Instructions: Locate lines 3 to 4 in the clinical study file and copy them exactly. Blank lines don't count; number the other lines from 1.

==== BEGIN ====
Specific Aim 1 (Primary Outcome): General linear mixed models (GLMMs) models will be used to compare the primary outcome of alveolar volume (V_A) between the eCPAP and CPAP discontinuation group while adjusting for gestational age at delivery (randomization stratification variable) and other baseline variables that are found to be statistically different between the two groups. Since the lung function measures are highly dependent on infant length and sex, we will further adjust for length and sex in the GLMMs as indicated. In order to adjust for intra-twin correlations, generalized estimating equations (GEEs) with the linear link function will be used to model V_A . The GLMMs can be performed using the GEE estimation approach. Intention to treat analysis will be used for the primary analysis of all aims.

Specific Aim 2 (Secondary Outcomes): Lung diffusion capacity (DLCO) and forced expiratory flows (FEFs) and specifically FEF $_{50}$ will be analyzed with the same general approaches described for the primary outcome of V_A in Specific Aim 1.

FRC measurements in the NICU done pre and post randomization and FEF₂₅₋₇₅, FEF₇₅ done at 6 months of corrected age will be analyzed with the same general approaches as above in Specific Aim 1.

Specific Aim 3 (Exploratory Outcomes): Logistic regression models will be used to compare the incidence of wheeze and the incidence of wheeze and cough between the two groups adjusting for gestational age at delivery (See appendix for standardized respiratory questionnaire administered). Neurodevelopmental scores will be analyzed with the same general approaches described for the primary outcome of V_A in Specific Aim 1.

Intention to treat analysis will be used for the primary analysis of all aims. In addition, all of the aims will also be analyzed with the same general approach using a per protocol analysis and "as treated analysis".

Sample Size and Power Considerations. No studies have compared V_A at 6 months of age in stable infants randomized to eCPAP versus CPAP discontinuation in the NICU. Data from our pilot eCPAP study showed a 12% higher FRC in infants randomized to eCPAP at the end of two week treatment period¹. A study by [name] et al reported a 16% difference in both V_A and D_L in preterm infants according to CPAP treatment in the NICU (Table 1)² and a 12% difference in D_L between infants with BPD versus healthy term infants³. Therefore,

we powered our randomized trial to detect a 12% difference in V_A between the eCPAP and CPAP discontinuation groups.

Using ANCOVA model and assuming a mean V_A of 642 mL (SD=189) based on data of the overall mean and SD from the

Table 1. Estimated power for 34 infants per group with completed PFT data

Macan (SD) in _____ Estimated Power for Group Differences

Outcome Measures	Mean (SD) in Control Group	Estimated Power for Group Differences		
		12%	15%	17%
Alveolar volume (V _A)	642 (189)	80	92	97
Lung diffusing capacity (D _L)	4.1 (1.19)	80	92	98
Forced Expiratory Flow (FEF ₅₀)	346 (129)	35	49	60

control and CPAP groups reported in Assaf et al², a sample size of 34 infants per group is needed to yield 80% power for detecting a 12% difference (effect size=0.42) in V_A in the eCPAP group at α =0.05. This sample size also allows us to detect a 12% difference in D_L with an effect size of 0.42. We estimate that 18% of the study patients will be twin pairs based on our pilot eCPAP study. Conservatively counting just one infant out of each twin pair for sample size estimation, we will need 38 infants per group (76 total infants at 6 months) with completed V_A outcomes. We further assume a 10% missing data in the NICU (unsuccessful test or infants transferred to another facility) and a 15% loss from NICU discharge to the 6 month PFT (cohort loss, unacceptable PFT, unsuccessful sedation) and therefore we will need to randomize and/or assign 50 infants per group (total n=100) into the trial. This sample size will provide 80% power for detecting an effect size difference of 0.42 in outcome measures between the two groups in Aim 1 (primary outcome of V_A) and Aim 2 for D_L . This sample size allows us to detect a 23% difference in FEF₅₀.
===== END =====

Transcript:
FRC measurements in the NICU done pre and post randomization and FEF₂₅₋₇₅, FEF₇₅ done at 6 months of corrected age will be analyzed with the same general approaches as above in Specific Aim 1.

Specific Aim 3 (Exploratory Outcomes): Logistic regression models will be used to compare the incidence of wheeze and the incidence of wheeze and cough between the two groups adjusting for gestational age at delivery (See appendix for standardized respiratory questionnaire administered). Neurodevelopmental scores will be analyzed with the same general approaches described for the primary outcome of V_A in Specific Aim 1.